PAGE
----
1. A complaint over DiLorenzo's characterization of the Lincoln-Douglas debates.
2. A complaint about the erronious context quotation by Lincoln.
3. A complaint about the 1857 date.
4. A complaint about an erronious Lincoln quote stated by another author than DiLorenzo that itself had come from a novel.
5. A blanket declaration of void against DiLorenzo's book, supposedly supported by these previous points.
Giving each a due examination, one finds they are nothing but more of the same this particular author has been shouting over and over and over again for several months.
It has been charged that Ferrier has built his entire case against DiLorenzo on 4-5 complaints that he repeats over and over and over again. He has denied this charge, each time asserting there to be "dozens" of unnamed other incidents like his 4-5 complaints. One would think that Ferrier would give some examples of these "dozens" of other complaints to better his case, and I know for a fact that Ferrier has been asked to do so. The above article was a perfect chance for him to do so. Examining its main points, it is clear that he did not. Ferrier made a grand total of three charges against DiLorenzo in this article, all of which he has previously made. Let's take a closer look
The first two of those three have been overanalyzed and hyped so obsessively by Ferrier that little room remains for any substantial further discussion of them on his part.
The one I marked #2 is about a single quote of Lincoln that was printed out of context in DiLorenzo's work and accordingly misinterpreted by accident. DiLorenzo immediately retracted it upon discovery of the error and has since corrected it for future publications. It is simply absurd to attempt to use this complaint to beat him with, as it is no longer even a valid complaint nor does it pertain to any of the significant arguments put forth by DiLorenzo in the book.
The complaint I marked as #1 comes from a single once sentence assertion in DiLorenzo's book regarding the issue of bank policy in the Lincoln Douglas debates. Ferrier conveniently leaves out the complete picture of this issue. It stems from where DiLorenzo asserted the presence of the bank issue having been mentioned in the debates. DiLorenzo overstated his characterization of their prominence, but is correct in asserting the issue to have been mentioned. When Ferrier originally raised the issue of this point, he turned to, as proof, a quotation by James McPherson asserting that "not a word" was said about the issue in any of the debates and declared the issue settled. McPherson's quotation, it turns out, was itself erronious as words were definately said, though they were not prominent as DiLorenzo characterized them. Now Ferrier exempts his earlier mention of this from his discussion, yet lodges the same complaint for what seems like the gazillionth time. He further does so to no significant end, as he fails to again address the major argument of DiLorenzo about Lincoln's economic agenda. Economics emerged only briefly in the debates, but more importantly were indisputably present in Lincoln's statements and letters of the same time and the years that followed.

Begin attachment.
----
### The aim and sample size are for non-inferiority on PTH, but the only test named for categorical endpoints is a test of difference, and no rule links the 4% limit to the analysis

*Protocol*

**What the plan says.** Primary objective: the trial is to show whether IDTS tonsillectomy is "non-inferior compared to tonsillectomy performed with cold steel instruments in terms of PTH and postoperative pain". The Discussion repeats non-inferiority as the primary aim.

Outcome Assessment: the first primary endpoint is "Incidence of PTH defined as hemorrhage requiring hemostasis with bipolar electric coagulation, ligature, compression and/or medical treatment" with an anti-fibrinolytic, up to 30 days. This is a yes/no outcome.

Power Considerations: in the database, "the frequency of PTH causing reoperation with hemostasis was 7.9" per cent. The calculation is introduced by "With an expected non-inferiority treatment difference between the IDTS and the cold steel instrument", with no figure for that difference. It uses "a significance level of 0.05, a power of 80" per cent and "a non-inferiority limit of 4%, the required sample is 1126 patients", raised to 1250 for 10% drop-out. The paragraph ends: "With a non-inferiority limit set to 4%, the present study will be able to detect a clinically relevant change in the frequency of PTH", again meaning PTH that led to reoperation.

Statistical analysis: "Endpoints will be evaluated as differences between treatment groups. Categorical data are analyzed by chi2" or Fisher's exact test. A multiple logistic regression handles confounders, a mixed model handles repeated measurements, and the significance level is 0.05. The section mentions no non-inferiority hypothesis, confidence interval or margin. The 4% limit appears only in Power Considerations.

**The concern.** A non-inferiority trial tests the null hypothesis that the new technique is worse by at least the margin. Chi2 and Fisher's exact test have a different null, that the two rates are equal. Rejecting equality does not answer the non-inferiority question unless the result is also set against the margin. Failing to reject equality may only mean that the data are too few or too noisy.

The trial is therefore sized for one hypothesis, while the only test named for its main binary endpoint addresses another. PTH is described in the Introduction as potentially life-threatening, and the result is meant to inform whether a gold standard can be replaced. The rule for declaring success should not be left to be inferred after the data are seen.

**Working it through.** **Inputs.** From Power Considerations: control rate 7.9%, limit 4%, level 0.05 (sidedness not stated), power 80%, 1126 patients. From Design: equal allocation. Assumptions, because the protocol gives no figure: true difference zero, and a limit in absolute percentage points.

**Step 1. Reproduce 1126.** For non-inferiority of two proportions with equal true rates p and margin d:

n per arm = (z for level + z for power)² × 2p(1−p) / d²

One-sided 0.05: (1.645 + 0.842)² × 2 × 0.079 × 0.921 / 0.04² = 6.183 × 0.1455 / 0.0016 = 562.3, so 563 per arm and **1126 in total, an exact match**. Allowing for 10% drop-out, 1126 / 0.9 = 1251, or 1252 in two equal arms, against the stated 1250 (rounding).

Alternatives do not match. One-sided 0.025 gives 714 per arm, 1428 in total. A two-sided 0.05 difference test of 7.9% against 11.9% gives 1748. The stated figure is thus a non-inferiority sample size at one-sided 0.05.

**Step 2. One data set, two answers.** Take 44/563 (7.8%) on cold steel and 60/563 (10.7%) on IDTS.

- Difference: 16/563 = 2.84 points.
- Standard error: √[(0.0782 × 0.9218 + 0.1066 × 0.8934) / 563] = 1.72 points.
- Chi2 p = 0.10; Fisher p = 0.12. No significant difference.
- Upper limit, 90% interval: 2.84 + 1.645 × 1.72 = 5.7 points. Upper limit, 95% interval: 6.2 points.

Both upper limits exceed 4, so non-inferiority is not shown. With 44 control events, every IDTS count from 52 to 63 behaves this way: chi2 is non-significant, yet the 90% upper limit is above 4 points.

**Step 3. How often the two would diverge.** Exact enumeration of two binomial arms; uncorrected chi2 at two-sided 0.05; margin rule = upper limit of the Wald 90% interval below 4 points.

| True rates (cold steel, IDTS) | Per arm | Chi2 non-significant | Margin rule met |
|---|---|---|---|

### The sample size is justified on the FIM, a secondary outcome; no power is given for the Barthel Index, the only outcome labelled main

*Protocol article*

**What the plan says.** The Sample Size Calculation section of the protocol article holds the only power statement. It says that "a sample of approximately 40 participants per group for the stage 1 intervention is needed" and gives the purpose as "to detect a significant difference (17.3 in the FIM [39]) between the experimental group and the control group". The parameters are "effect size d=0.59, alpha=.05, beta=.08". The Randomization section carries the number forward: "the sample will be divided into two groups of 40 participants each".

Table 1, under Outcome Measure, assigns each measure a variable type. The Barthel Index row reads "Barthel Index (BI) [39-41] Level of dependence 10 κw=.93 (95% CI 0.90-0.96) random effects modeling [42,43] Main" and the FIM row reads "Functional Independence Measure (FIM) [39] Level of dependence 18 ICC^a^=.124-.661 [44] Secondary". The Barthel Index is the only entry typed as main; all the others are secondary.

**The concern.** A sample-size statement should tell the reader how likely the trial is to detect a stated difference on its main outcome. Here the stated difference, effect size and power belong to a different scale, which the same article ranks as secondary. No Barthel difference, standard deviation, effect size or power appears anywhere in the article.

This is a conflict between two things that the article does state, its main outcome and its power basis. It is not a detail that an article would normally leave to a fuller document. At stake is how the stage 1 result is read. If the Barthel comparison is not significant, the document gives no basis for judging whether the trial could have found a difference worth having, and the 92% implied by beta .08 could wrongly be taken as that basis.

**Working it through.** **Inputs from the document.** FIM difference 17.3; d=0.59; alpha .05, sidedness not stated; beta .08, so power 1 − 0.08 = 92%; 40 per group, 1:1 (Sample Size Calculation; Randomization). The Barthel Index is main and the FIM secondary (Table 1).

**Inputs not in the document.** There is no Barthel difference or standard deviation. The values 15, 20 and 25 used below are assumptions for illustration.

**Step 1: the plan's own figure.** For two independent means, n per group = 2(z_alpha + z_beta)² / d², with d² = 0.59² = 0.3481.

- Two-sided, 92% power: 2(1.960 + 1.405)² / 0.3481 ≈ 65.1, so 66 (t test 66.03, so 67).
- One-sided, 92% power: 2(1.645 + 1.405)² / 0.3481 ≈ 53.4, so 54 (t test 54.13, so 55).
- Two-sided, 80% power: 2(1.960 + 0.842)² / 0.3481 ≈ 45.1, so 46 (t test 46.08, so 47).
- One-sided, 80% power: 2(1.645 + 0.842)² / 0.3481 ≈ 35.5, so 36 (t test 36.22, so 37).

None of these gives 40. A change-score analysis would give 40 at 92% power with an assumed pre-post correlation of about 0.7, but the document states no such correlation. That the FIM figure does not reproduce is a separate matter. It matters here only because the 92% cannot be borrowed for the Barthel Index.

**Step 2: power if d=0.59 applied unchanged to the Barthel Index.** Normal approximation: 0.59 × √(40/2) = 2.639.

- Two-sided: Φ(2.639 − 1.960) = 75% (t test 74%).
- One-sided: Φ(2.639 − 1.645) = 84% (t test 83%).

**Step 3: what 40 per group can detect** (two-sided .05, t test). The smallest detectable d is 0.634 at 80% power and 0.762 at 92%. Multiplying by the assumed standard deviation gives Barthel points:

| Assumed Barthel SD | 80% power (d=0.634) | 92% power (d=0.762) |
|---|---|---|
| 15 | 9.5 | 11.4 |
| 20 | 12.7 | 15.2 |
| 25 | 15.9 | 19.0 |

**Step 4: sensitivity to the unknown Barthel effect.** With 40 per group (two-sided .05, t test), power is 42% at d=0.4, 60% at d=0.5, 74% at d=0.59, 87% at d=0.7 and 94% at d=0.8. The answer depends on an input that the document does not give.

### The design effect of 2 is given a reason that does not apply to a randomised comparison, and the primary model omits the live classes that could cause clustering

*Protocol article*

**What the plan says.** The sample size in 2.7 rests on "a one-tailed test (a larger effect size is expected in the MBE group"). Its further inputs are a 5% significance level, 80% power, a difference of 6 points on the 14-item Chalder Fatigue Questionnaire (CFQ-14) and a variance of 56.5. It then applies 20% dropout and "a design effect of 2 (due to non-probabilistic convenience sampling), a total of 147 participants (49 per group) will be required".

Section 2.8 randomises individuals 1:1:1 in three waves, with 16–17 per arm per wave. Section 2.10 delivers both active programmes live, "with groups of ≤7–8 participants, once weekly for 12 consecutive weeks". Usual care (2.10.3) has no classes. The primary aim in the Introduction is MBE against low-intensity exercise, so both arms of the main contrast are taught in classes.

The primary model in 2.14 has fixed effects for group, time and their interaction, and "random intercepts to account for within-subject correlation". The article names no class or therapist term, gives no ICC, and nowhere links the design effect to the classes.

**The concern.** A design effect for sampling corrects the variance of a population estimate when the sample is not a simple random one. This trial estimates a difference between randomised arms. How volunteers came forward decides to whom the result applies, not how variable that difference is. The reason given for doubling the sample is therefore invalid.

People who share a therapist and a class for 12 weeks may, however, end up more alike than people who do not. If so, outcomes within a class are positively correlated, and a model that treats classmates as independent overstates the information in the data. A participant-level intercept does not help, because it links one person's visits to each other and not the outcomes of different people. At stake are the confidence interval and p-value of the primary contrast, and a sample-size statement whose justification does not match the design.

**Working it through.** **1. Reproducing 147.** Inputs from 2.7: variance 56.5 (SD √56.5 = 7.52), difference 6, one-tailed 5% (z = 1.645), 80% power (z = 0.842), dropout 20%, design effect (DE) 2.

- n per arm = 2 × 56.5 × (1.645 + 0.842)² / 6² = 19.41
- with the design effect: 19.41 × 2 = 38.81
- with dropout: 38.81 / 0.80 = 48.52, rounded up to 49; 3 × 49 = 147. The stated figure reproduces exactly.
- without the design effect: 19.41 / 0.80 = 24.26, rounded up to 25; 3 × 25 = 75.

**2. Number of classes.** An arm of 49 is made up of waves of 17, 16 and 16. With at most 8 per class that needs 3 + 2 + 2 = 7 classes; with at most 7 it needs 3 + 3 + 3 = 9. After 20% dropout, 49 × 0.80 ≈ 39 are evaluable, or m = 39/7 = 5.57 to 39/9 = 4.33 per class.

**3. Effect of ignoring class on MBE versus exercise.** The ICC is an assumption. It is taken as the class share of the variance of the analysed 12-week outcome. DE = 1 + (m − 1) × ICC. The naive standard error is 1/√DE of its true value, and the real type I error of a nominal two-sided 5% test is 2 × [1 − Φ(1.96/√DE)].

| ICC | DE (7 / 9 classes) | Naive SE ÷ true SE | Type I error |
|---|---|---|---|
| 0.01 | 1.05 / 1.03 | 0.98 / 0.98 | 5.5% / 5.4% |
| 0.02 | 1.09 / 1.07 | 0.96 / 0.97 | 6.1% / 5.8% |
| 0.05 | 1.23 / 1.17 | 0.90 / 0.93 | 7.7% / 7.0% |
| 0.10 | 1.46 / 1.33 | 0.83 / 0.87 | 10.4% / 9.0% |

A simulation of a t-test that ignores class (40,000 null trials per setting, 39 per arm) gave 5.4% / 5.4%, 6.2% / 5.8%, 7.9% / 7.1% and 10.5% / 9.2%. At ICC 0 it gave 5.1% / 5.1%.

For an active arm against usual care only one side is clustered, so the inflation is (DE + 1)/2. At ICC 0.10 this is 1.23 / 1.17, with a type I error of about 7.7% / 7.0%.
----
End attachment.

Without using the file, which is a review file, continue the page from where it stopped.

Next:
His other complaint, which I marked #3, pertains to a footnote citation of another author. Ferrier has brought this one up as well. Going back to the cited author given as the source, one finds that, as one of Ferrier's academic friends who he asserts to be a Lincoln scholar put it, the error originated with the other author. DiLorenzo cited that other author and in doing so carried the earlier author's mistake.
Ferrier's inclusion of point #4 is unusual and of no consequence to DiLorenzo's book, therefore making me wonder why he included it in the first place.
As for his conclusion, a blanket dismissal of DiLorenzo's book, it is simply not substantiated. Yet again Ferrier only bothered to re-re-re-reassert a couple of the 4-5 talking point style complaints that have been lodged against DiLorenzo. Interestingly, those that he picked out of his 5 were ones that have either been settled and corrected, or are by no means as cut and dried as he presents them.
In short, more pettyness yet no substance.
You characterize the "4 or 5 complaints" about DiLorenzo's book as "petty". I submit that they are not "petty" and in fact cast doubt on the credibility of the whole work. DiLorenzo has shown that he cannot be trusted.
My friend, there is a silver lining to all this. What will they argue about once the few corrections have been made to the book?
Could you please point out where the conclusion part of the article begins and ends?
I think that in this article the conclusion is that one ought to verify the sources cited in history books and be alert to poor scholarship. The article assumes (whether rightly or wrongly doesn't pertain to the overall argument) that DiLorenzo's thought about Lincoln is incorrect but examines DiLorenzo's use of historical material, real and unreal.
As far as I'm concerned, I have drawn no conclusions about Lincooln from DiLorenzo's book because it is unreliable. For all I know his thesis may be correct, though I doubt it. But his book does nothing to advance the thesis and rather advances -- a very little -- the opposing POV because of the startling inaccuracies and imprecision of DiLorenzo's work.
I will have to look elsewhere for reliable information, that's all.